Studying Koalas Could Provide New Opportunities for the Treatment of Chlamydia

What do koalas and humans have in common? The answer may surprise you.

For one, we seem to be suffering from some of the same common STDs. In fact, numerous koalas have recently been diagnosed with chlamydia – a phenomenon that the scientific community has taken an interest in. Could the study of koalas contribute to the development of better treatments for STIs? Recent reports suggest that this may very well be the case.

How Koalas with Chlamydia Could Help Humankind

Sexually transmitted infections don’t occur just among humans. In fact, most animal species seem to be plagued by one type of STD or another.

Of all these conditions, chlamydia is the most pervasive.

In fact, biologists have noted cases of chlamydia among a wide range of mammals and even among birds.

Researchers have now pinpointed koalas as the species that could help us for the successful development of a chlamydia vaccine. Such trials are already on their way. Observing how these gentle animals will get to recover from the troublesome STD will enable researchers to eventually elevate their efforts and tackle chlamydia among humans.

The reason why chlamydia studies among koalas are so important is that the disease impacts them in profound ways. Koalas have been known to develop massive cysts and severe inflammation as a result of the infection. When untreated, chlamydia could contribute to significant and irreversible scarring of the reproductive tract and even to death.

Solving the Chlamydia Problem: The Difficulties We Face Today

While the damage that koalas may experience is so severe, the bacterium that causes chlamydia among them is virtually the same one that spreads among humans.

In humans, chlamydia is also becoming a more serious problem than it has ever been.

According to the World Health Organization (WHO), 127 million people across the world become infected with chlamydia over the course of a single year. Chlamydia is considered one of the primary causes of pelvic inflammatory disease and infertility among women. In addition, chlamydia is the most common sexually transmitted infection among men (affecting approximately three per cent of the male population of the world).

There are antibiotic treatments for chlamydia. The problem with this condition is that chlamydia happens to be fairly sneaky. It can go undetected for years and unless a person goes in for STD testing, they would never know they have it.

The bacterium can remain inactive in the reproductive tract for months, even years at a time. Eventually, it will start causing damage to its host. By the time the infection is detected, it may be too late to reverse some of the issues that chlamydia has already caused.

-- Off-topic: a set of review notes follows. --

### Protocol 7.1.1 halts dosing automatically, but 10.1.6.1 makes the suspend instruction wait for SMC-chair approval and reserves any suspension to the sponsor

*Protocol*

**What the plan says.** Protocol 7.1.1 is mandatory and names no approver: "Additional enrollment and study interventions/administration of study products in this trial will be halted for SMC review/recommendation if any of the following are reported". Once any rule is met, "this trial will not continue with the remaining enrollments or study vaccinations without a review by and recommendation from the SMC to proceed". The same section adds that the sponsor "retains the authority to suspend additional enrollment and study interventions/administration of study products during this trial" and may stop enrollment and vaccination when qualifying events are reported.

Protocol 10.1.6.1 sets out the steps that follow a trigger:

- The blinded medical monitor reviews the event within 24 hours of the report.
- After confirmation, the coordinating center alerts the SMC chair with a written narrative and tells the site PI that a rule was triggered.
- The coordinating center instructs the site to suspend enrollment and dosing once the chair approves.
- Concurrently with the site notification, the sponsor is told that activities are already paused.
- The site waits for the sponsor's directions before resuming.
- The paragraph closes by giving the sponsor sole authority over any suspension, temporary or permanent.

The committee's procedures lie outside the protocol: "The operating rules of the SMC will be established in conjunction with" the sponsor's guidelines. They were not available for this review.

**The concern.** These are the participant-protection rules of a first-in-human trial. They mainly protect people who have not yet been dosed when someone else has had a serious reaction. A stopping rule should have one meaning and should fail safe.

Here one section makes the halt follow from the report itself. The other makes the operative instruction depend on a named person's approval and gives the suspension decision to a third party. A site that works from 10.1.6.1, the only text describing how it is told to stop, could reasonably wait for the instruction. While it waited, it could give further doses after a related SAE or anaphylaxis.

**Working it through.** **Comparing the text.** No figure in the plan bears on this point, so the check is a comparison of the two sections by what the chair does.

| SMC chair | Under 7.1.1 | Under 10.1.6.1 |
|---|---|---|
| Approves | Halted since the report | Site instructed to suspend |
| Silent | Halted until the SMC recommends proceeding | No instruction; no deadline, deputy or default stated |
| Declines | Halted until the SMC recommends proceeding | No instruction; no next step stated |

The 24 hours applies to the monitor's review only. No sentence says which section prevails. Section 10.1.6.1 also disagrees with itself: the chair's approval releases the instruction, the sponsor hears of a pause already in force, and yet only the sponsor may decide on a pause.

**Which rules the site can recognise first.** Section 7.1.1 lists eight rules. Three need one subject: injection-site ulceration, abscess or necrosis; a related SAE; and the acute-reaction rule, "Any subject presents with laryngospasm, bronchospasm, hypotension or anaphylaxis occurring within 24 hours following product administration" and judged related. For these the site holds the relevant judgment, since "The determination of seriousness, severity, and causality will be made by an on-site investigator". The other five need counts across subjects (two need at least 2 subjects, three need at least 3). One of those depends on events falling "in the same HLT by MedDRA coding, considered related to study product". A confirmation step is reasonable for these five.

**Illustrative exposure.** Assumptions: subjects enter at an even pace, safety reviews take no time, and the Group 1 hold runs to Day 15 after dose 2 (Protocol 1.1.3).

This is the primary reason why the development of a reliable vaccine is so important. Because the same bacterium seems to plague both humans and koalas, it’s nothing but logical for the early vaccine development research to focus on these animals.

The History of Chlamydia Among Animals and Humans

Chlamydia has been spreading among koalas and other mammals for decades. Researchers who work with large populations of these animals often note a 100 per cent infection rate among certain populations.

Adult koalas become infected in chlamydia in the exact same way that humans do. When they get the disease, koalas could be treated with antibiotics to prevent severe problems, including blindness and death. Antibiotics, however, often affect the gut microbiome of koalas in a very negative way, contributing to further complications.

Reviewing the work of biologists reveals that the first cases of koalas with chlamydia were noted at least a few centuries ago. Some of the earliest records date back to 1798. In the late 19th century, a naturalist from Australia noted that koalas seemed to be particularly susceptible to the STD.

While chlamydia spreads among adults through sexual contact, it can also be passed on from mother to baby.

For more than 20 years now, researchers have been bringing koalas into veterinary hospitals to offer treatments and seek an adequate form of chlamydia prevention.

Over the same period of time, koala populations have declined by as much as 80 per cent in Australia. Chlamydia is currently the deadliest disease among these lovable marsupials and it’s the second most common cause of death after injuries from cars.

Putting an End to the Chlamydia Curse

While there isn’t a chlamydia vaccine right now, early detection is vital to simplify the treatment and prevent serious complications.

Chlamydia testing can be done in several ways. The most reliable option is nucleic-acid based amplification testing. It is the most sensitive test with a 90 to 95 per cent accuracy rate. There are other screening possibilities, as well, some being more readily available and more affordable.

Urine tests and genital swabs are both used for the accurate detection of the bacterium. It’s best to wait two weeks after a risky sexual encounter or a potential exposure for the bacterium to be accurately detected.

If the test comes back positive, an antibiotic treatment will be administered. Re-testing is suggested three months after the treatment to make sure that the bacterium is no longer detectable.

Chlamydia testing is readily available in Singapore through facilities like Shim Clinic which also operates as a specialised STD clinic in Singapore. The process is 100 per cent confidential. You can have all of your questions answered and you’ll receive comprehensive consultation without worrying about a thing.

Contact Shim Clinic right now to learn more or visit us during our working hours every single day to get tested for chlamydia and other common STDs.